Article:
Previously this was a Wordpress blog running on an ec2 instance. I decided to switch to a static site for a few reasons:
- Cost: Rather than pay to rent a server 24/7, now I’m charged mainly for the microscopic bandwith requirements of my site. It’s really cheap.
- Security: For an unskilled hack of an amateur sysadmin like me, there are risks in running a Wordpress server. I don’t do a good job updating things, so at any given moment I could have unpatched bugs in Wordpress or Apache that were fixed and publicly documented months prior. In comparison, the attack surface of a static site is pretty darn small.
- Efficiency: If my content is static, there’s no sense using electricity to regenerate a page every time it is accessed.
- Scalability: Some might say my readership is, umm, on the small side. Up until now, I’ve run on an ec2 nano instance with no problems. This has been fine and dandy, but it was depressing to know that on the off chance my site did get its 15 minutes of fame, my nano instance would fall flat on its face. Now I’m on S3, which should be able to handle just about any bandwith spike I can imagine, while only charging me for what I need.
The cheapskate in me and the dreamer in me both want the same thing, so I made a change. Enter Hexo, the open source static site generator written in NodeJs.
Hexo installed easily through npm. I cloned an MIT licensed theme, cactus-white, from github, and adapted it to create the exquisite “squirrel-white” theme you see here. The site conversion was done manually, since I only have a few posts. Porting my html to markdown wasn’t too bad, and the yml configs were easy to figure out. I haven’t written any code yet (though I sort of want to, maybe I need to fiddle-fudge the theme some more). After adding 3 lines to the config, I can upload to S3 just by typing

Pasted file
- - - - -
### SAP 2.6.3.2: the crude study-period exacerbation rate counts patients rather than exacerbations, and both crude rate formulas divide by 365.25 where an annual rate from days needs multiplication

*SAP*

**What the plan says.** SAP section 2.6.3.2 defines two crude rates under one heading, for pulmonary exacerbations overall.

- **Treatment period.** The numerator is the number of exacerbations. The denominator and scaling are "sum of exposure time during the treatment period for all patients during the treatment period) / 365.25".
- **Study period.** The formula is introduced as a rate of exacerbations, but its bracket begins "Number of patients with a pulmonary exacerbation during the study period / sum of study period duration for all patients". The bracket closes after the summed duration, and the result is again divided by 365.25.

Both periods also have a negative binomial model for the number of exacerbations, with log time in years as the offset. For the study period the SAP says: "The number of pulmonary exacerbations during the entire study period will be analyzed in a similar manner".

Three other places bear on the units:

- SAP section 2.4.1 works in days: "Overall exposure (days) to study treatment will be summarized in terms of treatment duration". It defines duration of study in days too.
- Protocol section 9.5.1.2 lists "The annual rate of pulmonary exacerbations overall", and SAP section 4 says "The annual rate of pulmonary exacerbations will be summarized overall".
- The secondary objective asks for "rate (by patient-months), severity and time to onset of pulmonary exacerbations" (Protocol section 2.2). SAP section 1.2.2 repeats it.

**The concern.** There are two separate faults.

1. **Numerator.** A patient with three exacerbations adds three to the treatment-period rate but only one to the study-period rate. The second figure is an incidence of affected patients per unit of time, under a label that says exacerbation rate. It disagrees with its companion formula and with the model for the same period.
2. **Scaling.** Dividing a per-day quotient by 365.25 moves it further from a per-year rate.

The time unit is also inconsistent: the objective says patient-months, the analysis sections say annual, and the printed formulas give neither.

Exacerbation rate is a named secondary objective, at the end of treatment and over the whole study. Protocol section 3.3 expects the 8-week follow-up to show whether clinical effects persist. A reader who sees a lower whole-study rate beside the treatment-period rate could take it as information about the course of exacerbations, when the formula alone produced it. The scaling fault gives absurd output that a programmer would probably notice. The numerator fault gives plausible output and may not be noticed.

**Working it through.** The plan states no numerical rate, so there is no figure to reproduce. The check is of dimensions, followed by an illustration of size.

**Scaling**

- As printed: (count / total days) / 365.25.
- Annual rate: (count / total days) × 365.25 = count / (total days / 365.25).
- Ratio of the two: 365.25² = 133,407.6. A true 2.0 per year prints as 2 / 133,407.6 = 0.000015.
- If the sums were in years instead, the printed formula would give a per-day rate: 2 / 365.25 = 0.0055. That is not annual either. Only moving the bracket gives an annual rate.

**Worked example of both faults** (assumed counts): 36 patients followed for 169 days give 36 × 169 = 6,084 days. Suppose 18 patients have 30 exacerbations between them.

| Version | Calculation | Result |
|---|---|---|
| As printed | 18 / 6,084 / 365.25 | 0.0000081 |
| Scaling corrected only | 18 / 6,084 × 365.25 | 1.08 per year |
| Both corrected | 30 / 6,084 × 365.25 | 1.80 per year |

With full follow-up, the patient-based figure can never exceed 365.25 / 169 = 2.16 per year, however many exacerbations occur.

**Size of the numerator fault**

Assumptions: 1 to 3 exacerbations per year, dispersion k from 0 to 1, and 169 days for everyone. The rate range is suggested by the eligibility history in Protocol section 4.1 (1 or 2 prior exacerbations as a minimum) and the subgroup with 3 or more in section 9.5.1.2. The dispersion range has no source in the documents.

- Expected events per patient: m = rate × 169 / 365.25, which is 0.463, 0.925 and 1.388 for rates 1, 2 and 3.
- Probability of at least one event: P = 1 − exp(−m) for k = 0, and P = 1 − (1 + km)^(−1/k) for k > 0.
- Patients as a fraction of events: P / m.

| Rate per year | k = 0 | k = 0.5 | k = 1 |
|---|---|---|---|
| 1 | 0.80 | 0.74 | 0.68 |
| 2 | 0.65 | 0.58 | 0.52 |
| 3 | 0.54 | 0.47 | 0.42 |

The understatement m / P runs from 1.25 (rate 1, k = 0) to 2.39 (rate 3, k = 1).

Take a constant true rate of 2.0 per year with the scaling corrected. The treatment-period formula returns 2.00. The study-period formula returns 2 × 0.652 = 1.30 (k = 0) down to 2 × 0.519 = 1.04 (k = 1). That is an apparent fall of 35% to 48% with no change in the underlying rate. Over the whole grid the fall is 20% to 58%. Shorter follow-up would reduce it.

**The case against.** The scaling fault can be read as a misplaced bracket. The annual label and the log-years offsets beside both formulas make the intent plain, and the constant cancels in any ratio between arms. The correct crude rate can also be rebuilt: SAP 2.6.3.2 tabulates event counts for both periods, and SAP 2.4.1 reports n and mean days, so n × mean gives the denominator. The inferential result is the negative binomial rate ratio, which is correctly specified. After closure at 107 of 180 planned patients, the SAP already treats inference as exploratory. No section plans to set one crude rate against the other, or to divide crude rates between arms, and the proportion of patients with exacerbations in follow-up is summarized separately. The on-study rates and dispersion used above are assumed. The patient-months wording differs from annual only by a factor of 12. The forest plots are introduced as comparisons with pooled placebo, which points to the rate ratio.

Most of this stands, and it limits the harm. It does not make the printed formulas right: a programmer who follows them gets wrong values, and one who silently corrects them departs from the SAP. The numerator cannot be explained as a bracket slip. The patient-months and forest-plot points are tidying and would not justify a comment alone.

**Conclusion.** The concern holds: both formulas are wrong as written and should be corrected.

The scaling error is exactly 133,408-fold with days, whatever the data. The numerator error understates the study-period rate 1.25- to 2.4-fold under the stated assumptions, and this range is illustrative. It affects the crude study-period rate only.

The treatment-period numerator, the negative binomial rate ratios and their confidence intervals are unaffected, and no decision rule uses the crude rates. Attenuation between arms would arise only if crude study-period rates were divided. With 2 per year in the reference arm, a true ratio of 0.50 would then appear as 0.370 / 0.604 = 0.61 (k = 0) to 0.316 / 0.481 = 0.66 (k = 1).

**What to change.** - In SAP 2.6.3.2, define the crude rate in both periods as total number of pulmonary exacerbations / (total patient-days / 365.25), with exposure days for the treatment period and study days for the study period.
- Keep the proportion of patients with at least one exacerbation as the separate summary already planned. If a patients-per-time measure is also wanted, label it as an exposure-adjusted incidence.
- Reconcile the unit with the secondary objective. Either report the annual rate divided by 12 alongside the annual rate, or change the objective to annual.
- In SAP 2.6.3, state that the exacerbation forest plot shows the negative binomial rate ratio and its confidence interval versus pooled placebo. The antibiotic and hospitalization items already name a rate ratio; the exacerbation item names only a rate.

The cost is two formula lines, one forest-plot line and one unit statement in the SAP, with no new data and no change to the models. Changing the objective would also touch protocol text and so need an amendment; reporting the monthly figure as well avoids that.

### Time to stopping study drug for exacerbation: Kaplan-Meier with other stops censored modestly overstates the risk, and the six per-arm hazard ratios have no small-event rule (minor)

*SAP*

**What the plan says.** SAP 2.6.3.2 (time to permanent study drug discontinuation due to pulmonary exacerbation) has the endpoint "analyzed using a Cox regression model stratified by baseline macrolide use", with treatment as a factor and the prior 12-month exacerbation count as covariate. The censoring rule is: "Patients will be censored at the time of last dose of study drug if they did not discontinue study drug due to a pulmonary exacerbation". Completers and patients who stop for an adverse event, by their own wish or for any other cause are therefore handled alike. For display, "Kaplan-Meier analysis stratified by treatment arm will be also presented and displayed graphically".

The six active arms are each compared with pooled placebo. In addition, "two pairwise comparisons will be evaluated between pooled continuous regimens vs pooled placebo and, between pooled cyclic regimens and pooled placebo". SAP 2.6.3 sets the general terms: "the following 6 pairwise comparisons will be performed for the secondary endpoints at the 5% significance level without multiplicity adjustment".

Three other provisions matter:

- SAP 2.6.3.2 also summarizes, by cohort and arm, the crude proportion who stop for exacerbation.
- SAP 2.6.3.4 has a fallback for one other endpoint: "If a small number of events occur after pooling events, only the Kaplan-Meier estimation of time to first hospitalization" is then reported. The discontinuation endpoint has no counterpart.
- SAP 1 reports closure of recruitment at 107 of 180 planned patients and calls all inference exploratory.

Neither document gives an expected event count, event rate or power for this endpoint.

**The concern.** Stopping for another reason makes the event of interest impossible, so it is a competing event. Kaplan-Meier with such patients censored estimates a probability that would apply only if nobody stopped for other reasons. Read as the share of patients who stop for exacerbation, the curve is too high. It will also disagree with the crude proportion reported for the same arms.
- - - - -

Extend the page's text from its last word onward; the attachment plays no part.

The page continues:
hexo deploy. The only drawback to Hexo I’ve seen so far is that there are some hoops to jump through to with embedding images.
As for S3…like everything on AWS I had to do a shit ton of googling just to complete some pathetically simple task. In order to use a domain name with S3, you have to name your S3 bucket exactly according to the domain, e.g.
brainsquirrels.com. Then, you set your DNS to be an alias for your region’s S3 gateway. You only get one shot at naming; there is no rename option, so don’t waste your time configuring a bucket called
brainsquirrels-com like I did. To do
www.brainsquirrels.comI actually have to create a second S3 bucket which points to the first (I used present tense in that sentence because at the time of writing,
www.brainsquirrels.com doesn’t work).
S3’s learning curve aside, static is awesome. I can’t believe it took me this long to appreciate it, given that it has basically been the default site option since the beginnings of the internet. And of course, 2018’s tools make it easier than ever before.